That’s the quandary we’re given in Nightcrawler. Lou Bloom (Jake Gyllenhaal) is a young man who bounces from gig to gig (mostly petty thievery) until he gets it in his head to become a freelance cameraman. He roves the L.A. streets at night to get the best shots of car crashes and shootings and sell the footage to morning news programs. He’s also a self-help addict, quoting mantras for success and even designing some choice personal ones.

His lack of moral codes help him get ahead quickly, and he develops an exclusive sales relationship with a struggling news producer, Nina (Rene Russo). He ingratiates himself with her crew and hires a homeless man to be his assistant. Why a struggling producer? Why a homeless man? Because he can manipulate and control them more easily.

Nightcrawler Gyllenhaal

It’s to Gyllenhaal’s credit that he gives us a character so good at being evil (the Iago effect, so to speak) that we can’t help but marvel at him. As writer-director Dan Gilroy has said of Lou as a character, “he understands people the way a lion understands a gazelle.” Lou maneuvers those around him into small compromises of their ethics, until he has them backed into a corner where it’s either his way or their job, or their safety, or their life.

It’s astonishing that Gilroy and Gyllenhaal can create such a misanthropic character, yet present him in a way that elicits a hint of jealousy in his audience. A part of us admires his efficacy at getting what he wants, and understands when others concede more and more to him. Appealing to that part of us is the true horror of Nightcrawler, because we understand how easy it is for anyone to negotiate his or her moral codes little by little until they’ve given too much.

Gyllenhaal is vastly overlooked as one of our best actors working today, and Lou Bloom may just be the single best screen villain since Daniel Plainview in There Will Be Blood. While Gyllenhaal eats up the role, Gilroy provides a movie in which there is no wasted motion or excess dialogue.

Nightcrawler increasingly suggests that in an economy where you can no longer rely on employer loyalty and a solid retirement package, where you bounce from gig to gig and the next quarter is more important than long-term stability, it’s the unfeeling sociopaths who do best, the ones who prioritize material success over helping the human being next to him.

Nightcrawler Gyllenhaal Russo

It’s also a salient look into the news industry. 24-hour news networks (and not just one; they’re all guilty of it) regularly cut information and context from their stories, preferring instead to write and edit their own narratives. (This is one reason why I tend to support independent news over national networks.) Even when police are reporting new information, networks will hold off on it when it undermines a narrative that might earn higher ratings.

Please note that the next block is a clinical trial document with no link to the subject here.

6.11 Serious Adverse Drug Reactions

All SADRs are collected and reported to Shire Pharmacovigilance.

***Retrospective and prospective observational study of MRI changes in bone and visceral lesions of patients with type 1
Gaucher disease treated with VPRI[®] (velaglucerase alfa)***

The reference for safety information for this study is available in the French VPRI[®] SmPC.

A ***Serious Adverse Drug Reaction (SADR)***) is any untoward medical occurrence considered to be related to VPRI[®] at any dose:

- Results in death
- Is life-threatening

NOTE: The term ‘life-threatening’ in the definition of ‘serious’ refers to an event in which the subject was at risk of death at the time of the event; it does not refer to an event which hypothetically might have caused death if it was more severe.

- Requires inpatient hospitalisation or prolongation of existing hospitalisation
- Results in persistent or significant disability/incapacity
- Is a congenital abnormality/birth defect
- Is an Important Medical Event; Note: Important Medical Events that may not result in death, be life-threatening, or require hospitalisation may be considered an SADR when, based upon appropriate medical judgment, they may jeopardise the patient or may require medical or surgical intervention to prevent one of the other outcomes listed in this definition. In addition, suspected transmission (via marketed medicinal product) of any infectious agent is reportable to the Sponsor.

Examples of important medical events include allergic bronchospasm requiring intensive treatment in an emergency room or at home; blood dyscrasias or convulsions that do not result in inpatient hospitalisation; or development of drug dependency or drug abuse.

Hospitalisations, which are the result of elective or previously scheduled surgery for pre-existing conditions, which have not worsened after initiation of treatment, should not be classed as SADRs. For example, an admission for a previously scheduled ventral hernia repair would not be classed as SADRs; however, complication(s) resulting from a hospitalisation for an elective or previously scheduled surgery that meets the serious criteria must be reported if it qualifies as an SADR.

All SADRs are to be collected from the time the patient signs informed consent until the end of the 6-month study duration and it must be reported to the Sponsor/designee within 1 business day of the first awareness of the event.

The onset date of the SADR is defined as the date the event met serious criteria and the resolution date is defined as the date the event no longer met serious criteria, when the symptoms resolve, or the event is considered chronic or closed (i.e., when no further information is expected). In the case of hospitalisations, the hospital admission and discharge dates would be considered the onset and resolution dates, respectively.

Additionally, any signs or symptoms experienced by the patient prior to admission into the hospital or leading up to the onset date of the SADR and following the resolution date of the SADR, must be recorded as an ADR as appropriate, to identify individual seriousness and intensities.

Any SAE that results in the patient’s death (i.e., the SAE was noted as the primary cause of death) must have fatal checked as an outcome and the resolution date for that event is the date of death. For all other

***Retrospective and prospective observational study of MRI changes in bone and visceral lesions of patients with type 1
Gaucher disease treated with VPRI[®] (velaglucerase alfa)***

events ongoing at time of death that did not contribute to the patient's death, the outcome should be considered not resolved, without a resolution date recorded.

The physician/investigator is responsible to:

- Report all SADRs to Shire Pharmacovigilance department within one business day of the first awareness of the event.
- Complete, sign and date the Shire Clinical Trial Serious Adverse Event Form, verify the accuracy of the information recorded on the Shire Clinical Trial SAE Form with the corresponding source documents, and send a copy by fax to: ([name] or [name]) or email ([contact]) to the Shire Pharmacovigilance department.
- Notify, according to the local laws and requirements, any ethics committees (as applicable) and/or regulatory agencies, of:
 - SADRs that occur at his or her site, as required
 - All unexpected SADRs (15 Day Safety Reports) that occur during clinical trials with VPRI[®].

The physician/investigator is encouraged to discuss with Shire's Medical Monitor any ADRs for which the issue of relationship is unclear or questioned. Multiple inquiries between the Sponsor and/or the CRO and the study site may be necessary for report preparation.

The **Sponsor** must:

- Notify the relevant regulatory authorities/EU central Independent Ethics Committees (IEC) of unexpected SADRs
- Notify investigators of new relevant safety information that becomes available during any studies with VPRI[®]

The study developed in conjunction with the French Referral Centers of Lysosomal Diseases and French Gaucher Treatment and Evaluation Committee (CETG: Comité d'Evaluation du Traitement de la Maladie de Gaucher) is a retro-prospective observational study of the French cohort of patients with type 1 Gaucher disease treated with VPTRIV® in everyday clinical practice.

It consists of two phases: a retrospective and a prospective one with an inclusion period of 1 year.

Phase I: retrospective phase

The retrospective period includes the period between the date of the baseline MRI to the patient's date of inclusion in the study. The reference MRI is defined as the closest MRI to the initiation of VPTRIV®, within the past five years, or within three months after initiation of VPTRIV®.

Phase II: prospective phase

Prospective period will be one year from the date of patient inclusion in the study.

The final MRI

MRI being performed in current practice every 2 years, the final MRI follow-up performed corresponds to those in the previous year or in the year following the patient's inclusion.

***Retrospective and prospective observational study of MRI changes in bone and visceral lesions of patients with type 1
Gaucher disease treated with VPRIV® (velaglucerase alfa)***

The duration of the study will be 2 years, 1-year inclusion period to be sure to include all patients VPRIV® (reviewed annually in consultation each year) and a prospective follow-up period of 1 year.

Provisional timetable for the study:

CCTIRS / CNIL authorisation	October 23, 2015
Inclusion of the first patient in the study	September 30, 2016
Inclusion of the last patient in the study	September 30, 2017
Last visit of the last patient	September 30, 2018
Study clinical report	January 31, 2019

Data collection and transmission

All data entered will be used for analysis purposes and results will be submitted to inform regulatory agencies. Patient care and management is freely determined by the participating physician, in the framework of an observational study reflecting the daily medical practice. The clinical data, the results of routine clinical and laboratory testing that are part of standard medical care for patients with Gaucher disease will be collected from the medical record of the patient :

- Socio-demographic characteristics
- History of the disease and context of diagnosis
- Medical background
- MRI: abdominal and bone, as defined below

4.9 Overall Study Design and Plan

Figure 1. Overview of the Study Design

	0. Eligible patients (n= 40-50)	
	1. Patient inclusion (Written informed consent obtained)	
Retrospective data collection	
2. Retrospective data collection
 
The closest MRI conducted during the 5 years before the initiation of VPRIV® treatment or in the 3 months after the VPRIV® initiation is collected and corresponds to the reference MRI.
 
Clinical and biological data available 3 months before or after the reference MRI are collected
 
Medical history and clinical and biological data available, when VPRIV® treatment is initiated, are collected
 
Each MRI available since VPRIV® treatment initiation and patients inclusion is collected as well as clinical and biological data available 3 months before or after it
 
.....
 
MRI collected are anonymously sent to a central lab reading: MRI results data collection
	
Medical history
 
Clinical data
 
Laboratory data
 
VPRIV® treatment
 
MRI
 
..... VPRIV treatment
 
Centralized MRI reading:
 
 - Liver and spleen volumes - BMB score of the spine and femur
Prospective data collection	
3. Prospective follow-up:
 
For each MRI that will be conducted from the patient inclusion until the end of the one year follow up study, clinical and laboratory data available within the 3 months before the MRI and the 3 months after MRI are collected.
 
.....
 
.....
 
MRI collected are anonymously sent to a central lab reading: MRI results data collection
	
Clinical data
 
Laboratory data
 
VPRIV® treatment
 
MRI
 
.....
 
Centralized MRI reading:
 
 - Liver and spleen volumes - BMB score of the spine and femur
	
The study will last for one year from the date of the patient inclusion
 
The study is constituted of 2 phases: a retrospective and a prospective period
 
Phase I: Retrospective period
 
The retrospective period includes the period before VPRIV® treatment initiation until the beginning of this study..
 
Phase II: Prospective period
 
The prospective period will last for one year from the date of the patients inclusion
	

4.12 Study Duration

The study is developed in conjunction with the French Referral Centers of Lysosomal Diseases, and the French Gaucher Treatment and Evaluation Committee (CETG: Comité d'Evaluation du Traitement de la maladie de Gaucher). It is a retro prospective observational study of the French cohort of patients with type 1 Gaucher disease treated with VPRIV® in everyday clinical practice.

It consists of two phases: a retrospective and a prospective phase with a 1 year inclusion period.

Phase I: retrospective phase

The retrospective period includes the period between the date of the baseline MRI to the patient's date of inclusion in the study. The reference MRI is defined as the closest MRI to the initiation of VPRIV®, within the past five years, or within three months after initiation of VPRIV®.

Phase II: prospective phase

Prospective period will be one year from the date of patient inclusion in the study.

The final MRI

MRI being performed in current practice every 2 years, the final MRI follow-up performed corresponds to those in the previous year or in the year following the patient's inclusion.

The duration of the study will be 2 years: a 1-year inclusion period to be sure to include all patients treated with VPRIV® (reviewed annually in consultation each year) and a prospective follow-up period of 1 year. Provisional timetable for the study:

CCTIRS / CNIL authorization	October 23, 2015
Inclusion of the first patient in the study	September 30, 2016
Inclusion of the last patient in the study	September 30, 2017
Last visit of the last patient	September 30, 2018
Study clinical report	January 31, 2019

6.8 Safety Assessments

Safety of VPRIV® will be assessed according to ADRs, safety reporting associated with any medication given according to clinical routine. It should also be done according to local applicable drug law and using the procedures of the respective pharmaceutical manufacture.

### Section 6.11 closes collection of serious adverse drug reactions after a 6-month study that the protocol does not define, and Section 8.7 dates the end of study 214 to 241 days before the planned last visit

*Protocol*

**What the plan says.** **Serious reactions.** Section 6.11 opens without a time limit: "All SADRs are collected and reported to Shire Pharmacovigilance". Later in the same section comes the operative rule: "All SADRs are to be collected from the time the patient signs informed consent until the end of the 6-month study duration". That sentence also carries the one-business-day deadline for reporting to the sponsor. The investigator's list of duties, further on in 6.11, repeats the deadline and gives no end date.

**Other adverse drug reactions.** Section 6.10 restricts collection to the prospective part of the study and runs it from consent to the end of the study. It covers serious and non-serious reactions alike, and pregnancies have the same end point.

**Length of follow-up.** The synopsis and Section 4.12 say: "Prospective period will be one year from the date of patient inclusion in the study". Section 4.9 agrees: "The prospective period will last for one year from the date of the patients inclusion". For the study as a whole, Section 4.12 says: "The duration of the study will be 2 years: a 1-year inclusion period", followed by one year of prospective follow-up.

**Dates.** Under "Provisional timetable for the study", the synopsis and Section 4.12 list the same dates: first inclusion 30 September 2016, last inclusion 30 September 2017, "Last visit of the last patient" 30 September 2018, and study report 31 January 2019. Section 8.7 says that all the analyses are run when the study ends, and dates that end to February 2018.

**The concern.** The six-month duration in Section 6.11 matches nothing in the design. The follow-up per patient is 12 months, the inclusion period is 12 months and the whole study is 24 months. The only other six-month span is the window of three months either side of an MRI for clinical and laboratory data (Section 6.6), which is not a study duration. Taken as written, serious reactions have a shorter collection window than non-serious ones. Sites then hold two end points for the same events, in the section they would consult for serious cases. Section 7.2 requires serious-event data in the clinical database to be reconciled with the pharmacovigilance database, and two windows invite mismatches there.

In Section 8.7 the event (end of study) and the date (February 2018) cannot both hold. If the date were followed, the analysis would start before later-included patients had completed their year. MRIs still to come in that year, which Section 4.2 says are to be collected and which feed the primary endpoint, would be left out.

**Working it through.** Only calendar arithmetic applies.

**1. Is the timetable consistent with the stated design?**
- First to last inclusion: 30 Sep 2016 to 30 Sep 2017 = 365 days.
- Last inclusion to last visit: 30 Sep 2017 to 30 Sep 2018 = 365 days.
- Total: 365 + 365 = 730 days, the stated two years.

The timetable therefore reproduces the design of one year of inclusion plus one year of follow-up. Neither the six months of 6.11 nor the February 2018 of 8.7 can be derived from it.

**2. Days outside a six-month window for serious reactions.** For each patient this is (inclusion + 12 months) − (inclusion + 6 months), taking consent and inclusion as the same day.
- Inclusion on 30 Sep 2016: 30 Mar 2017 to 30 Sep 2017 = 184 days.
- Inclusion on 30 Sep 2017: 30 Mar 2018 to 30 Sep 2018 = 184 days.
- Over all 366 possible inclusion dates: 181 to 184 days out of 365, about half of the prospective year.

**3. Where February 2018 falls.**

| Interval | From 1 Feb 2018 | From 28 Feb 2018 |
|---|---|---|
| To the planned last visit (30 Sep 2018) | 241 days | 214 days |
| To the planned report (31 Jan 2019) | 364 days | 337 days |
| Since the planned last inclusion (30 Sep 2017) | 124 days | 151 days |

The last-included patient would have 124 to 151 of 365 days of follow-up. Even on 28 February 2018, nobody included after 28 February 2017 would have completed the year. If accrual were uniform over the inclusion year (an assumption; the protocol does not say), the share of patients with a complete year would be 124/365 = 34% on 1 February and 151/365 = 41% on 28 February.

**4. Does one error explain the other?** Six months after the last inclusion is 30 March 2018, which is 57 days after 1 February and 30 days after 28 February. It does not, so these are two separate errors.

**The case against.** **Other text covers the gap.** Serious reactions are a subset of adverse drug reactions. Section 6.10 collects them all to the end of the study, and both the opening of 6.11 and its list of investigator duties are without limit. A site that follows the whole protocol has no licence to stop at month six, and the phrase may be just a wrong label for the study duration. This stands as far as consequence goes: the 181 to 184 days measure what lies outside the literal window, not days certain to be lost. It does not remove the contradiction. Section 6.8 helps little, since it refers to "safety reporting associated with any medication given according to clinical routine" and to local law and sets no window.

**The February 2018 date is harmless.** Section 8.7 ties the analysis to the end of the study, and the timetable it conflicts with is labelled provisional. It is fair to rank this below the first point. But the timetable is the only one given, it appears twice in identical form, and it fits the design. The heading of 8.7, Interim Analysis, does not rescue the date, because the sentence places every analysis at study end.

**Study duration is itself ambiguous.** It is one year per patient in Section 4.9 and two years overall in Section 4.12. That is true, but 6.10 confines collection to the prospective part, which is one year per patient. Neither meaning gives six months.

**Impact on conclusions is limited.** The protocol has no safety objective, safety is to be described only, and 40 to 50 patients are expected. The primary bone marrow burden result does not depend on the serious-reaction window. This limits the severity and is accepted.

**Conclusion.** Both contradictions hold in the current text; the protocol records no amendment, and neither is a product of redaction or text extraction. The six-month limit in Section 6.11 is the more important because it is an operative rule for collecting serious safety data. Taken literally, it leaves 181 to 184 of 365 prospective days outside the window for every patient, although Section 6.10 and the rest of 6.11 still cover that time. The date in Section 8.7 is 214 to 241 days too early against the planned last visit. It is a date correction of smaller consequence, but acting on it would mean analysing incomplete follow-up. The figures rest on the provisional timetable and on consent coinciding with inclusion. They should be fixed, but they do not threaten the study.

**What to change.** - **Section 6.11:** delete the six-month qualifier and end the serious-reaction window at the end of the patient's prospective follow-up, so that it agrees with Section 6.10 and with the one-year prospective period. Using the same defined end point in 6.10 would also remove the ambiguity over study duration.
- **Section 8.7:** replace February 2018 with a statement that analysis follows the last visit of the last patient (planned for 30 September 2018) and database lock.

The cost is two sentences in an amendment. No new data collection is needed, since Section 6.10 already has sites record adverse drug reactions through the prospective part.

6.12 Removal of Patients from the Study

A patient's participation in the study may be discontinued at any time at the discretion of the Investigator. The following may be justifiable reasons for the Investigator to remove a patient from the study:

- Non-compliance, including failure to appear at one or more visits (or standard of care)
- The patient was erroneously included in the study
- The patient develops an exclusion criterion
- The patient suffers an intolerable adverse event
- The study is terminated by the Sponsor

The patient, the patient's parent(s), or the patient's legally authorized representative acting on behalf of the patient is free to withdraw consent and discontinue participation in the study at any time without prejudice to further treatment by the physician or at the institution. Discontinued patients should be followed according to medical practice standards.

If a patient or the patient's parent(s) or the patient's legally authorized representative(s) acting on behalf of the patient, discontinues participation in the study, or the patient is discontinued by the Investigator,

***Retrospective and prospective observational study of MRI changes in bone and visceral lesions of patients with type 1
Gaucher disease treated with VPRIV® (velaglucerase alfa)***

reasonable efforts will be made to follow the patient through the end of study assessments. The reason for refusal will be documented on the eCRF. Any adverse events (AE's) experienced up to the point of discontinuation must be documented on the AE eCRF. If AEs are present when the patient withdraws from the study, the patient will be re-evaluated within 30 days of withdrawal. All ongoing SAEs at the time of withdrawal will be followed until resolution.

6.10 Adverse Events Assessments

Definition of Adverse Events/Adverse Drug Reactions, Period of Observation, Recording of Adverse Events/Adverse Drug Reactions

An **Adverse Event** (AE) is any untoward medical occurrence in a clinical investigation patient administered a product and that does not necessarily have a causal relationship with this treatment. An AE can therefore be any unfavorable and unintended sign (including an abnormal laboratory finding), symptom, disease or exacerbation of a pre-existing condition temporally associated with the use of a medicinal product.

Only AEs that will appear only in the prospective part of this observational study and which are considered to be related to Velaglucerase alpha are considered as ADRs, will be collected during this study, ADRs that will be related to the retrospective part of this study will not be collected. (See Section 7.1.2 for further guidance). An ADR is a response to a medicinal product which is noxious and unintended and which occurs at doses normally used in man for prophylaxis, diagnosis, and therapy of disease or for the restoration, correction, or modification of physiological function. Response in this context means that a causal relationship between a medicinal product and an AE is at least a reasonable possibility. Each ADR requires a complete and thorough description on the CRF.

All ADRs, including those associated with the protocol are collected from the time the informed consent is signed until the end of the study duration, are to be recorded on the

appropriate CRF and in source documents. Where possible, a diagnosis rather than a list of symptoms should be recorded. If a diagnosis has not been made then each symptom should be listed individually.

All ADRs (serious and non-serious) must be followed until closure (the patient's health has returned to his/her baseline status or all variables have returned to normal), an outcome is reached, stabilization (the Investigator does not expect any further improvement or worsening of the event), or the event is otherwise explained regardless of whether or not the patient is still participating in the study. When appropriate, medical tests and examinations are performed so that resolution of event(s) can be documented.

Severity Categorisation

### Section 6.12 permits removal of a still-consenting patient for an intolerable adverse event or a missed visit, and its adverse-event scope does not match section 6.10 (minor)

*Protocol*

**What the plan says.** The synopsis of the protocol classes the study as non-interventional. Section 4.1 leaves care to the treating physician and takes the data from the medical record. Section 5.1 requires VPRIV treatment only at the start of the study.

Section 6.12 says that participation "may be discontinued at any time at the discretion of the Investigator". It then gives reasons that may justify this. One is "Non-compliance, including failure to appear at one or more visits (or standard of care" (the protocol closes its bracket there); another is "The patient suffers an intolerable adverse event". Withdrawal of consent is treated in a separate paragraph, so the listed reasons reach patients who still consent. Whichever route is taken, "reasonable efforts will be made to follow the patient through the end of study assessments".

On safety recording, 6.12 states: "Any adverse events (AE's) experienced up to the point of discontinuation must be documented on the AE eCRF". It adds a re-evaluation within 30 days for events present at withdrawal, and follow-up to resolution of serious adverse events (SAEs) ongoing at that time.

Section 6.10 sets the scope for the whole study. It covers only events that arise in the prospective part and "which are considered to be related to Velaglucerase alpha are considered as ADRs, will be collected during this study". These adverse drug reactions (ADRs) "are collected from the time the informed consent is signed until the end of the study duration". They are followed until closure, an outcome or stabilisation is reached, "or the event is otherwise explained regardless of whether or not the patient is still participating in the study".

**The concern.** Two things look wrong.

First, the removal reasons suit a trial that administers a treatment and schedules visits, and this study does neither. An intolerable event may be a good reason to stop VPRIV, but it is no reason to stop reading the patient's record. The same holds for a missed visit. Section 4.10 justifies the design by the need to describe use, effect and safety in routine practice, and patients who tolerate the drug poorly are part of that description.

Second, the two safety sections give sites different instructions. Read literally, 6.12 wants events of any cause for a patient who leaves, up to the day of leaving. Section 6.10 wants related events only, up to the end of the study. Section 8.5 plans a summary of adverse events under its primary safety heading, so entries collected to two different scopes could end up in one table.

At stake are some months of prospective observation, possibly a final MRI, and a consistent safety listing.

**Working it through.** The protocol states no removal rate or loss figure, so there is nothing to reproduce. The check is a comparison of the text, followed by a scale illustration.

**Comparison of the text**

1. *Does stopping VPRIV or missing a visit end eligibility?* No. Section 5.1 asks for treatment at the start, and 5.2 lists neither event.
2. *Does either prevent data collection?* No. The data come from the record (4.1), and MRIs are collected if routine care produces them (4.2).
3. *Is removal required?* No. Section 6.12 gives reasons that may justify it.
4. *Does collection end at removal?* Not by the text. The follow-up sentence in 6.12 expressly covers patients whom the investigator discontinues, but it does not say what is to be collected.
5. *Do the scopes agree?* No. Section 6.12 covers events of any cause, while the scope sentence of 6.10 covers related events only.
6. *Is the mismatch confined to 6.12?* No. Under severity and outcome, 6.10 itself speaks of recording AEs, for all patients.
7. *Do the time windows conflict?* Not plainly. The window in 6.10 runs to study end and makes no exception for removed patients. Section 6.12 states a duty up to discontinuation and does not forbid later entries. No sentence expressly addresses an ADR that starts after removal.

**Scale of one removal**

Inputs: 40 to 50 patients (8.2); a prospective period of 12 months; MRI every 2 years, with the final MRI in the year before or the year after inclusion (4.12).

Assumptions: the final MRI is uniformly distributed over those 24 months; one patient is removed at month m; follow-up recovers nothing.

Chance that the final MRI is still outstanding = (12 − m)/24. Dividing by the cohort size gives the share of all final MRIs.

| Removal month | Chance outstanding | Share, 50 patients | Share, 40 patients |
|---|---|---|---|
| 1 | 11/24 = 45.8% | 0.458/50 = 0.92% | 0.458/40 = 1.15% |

There’s a simultaneously dramatic and comic scene (and yes, for all its cynicism, Nightcrawler is deeply, darkly funny) in which news anchors riff over fresh footage of a home shooting. Their speculations run rampant as they sway wildly between stating the obvious – “that appears to be a shotgun” as we pan up to see a shotgun – and the baseless – neighbors are told to be worried whether “they’ll be next.” Even as they narrate the footage, Nina reminds her anchors over earpieces to repeat words like “terror,” “fear,” and “violent.” In many ways, Lou’s manipulation of those around him is no different from the newsroom’s manipulation of its viewers.

In essence, this is a movie about a character who doesn’t develop, but instead bends the world around himself. His successes are celebrated and the clear facts that he’s dangerous, a threat, and a liar are consciously overlooked and excused by everyone around him. His victims even begin to adopt his worldviews, repeat the mantras he’s crafted for himself, and increasingly justify his immoral actions as being part of “the right idea.”

Nightcrawler is dangerous filmmaking centered around two of the best performances of the year by Gyllenhaal and Russo.

Does it Pass the Bechdel Test?

This section helps us discuss one aspect of movies that we’d like to see improved – the representation of women. Read why we’re including this section here.

1. Does Nightcrawler have more than one woman in it?

Yes, in additon to Russo’s Nina, it also stars Michael Hyatt as Detective Fronteiri, Ann Cusack as producer Linda, Holly Hannula as a news anchor, and Carolyn Gilroy as a production assistant. Russo and Hyatt get a lot of screen time.

2. Do they talk to each other?

Yes.

3. About something other than a man?

Yes. They discuss news production and confront each other over legal issues.